Court Orders Buena Vista Mobile Home Park to Stay Open for Now

A mobile home park in Palo Alto that faced closure, which would have displaced hundreds residents, will remain open for now.

On Wednesday, Santa Clara Superior Court Judge Brian Walsh ruled that nobody could be evicted from Buena Vista Mobile Home Park until the city determines exactly how much it would cost to relocate each household. The judgment reverses a City Council’s decision in 2015 to allow the park’s owners to close the park and sell it off to developers.

Owners of Buena Vista—the Jisser family—have been trying to sell the property since 2012. But the community is the last bastion of affordable housing in Palo Alto and home to 400 mostly low-income residents, who pushed back.

The ensuing land-use fight turned into a court battle and prompted Santa Clara County to offer to buy the park to avoid mass displacement.

The Housing Authority of Santa Clara County has offered to buy the park, to preserve what’s left of affordable housing in Palo Alto. The county and city offered to share the cost. In a meeting held earlier this week, the housing agency’s board voted unanimously to make an offer on the property and kick off negotiations.

“This is an important step forward,” said county Supervisor Joe Simitian. “With everyone pulling together we’re well positioned to preserve 117 units of affordable housing, prevent the eviction of 400 low income residents, and ensure that the current property owner receives full and fair market value for the property.”

If the Jissers reject the housing authority’s offer, officials said they’re willing to exercise eminent domain. The city will consider next month whether to appeal Walsh’s ruling.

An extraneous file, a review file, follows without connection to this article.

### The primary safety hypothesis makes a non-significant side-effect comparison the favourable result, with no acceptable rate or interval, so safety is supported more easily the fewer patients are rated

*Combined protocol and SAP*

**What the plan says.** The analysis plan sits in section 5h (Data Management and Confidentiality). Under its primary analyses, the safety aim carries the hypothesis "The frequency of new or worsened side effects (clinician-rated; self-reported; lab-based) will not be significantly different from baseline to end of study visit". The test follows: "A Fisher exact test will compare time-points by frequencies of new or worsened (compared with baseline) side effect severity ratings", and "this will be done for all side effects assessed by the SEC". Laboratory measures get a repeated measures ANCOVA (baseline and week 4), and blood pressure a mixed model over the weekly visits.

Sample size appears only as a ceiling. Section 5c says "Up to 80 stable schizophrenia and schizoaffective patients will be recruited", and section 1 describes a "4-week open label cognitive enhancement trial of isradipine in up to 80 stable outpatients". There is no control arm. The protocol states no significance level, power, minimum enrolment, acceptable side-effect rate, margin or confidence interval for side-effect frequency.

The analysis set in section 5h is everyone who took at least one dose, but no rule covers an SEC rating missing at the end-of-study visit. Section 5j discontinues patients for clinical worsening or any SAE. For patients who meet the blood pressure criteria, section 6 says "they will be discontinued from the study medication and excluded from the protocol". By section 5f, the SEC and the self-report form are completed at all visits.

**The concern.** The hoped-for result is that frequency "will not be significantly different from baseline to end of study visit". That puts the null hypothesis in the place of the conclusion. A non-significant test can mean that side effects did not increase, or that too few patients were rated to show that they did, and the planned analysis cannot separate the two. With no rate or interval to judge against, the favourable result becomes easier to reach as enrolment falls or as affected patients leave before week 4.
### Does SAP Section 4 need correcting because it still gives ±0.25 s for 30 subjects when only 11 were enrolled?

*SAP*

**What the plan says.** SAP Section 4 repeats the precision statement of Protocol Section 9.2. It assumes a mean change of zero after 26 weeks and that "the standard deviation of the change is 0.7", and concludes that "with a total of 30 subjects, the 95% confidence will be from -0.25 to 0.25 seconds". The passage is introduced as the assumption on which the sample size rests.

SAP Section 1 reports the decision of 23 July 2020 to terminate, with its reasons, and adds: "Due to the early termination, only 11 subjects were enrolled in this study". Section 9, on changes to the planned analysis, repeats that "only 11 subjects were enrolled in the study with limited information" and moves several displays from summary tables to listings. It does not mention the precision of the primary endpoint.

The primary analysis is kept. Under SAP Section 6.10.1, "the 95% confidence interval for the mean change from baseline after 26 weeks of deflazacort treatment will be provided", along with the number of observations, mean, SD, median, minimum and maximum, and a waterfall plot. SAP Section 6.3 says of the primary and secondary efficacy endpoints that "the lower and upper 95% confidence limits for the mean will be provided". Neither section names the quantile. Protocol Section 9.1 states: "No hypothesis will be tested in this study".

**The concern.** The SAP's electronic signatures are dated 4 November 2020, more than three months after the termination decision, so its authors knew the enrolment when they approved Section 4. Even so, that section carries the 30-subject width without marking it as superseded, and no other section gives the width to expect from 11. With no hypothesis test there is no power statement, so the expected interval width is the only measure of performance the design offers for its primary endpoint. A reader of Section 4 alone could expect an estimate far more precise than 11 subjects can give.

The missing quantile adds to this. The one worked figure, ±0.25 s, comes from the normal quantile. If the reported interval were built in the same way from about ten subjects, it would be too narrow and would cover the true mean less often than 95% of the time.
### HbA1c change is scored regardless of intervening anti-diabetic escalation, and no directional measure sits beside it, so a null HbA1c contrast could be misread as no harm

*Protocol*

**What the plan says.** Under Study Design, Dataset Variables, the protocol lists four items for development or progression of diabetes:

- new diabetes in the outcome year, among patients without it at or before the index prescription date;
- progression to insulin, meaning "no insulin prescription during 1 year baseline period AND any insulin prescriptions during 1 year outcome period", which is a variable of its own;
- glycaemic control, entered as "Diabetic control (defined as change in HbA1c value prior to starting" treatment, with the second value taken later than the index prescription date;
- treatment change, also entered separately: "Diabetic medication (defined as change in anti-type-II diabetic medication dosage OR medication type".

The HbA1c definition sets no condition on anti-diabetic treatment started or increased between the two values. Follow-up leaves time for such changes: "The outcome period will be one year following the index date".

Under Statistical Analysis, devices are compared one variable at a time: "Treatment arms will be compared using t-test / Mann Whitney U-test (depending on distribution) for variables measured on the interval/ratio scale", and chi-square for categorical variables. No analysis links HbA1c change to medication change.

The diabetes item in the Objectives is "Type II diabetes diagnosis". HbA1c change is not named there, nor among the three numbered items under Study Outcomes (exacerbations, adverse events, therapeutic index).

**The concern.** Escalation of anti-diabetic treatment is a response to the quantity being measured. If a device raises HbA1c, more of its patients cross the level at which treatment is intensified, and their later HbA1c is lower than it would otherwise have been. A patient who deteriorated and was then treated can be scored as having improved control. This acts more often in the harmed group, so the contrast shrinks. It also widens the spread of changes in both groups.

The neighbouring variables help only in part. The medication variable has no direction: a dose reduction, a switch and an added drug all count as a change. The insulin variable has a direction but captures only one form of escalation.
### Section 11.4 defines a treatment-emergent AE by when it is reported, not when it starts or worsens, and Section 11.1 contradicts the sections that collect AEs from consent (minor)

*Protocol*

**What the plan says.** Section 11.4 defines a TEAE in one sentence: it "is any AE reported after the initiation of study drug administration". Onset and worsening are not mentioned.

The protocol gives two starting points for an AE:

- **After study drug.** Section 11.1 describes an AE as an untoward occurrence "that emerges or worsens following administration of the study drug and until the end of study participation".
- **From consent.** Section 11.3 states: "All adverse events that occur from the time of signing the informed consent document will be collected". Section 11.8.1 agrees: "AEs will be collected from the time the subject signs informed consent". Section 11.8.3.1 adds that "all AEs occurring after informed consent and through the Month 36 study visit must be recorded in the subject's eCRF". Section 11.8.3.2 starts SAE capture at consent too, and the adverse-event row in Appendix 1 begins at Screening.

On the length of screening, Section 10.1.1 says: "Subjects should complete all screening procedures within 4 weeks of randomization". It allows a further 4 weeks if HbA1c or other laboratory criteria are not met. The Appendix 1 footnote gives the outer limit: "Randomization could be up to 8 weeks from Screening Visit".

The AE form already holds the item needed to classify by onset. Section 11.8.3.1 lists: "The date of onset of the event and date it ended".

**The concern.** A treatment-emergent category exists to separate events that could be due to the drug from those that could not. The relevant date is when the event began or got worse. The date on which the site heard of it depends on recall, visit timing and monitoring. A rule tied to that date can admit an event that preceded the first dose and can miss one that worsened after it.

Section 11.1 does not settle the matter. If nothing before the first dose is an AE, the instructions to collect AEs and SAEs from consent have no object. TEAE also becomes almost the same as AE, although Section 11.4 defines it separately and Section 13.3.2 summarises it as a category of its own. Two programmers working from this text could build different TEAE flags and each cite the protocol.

Click here to read the ruling, which the Palo Alto Daily Post uploaded online.

5 Comments

  1. The City and County should stay out of the non profit housing market, they should be encouraging private enterprise
    by getting out of the way.

    What is your definition of affordable in a place that go for millions an acre. What will eventually need to be done is start converting all those untouchable lands that surround the valley, or start moving high paying jobs out of the area.

    This is rapidly becoming a miserable place to live.

    • what you talking about? With out government intervention there would be no affordable housing. I hope you lose your place to stay and see what it’s really like – your an a-hole

      • Nachidork,
        I am losing my place, property taxes are forcing me to sell and move out of state so A-holes like you get a free ride.
        Not your, it’s you’re an A-hole

  2. > But the community is the last bastion of affordable housing in Palo Alto and home to 400 mostly low-income residents, who pushed back.

    Good grief! Talk about persecution of individuals.

    How many provisions of the U.S. Constitution does this violate? Equal protection under the law? Unlawful searches and seizures? Bill of attainder?

    If the smug bastards at Stanford want to provide “affordable housing in Palo Alto for mostly low-income residents” just evict some white trust fund children from their comfy dorms on campus and bring in the “huddled masses yearning to breathe free”, live in free housing, and vote for Democrat politicians. Maybe the huddled masses could reconstitute the Stanford band.

    • Great idea Mr Bubble,
      A quick search of GOOGLE earth reveals lots of vacant land with a view just west of Stanford befor you get to 280.
      Perhaps the city, county, state, and collage can get together and donate some land for a derelict trailer park or two.

      I can hear the screeching already,” you can’t build anything up there that’s an environmentally sensitive area”.
      Ok cover it with windmills and solar panels!

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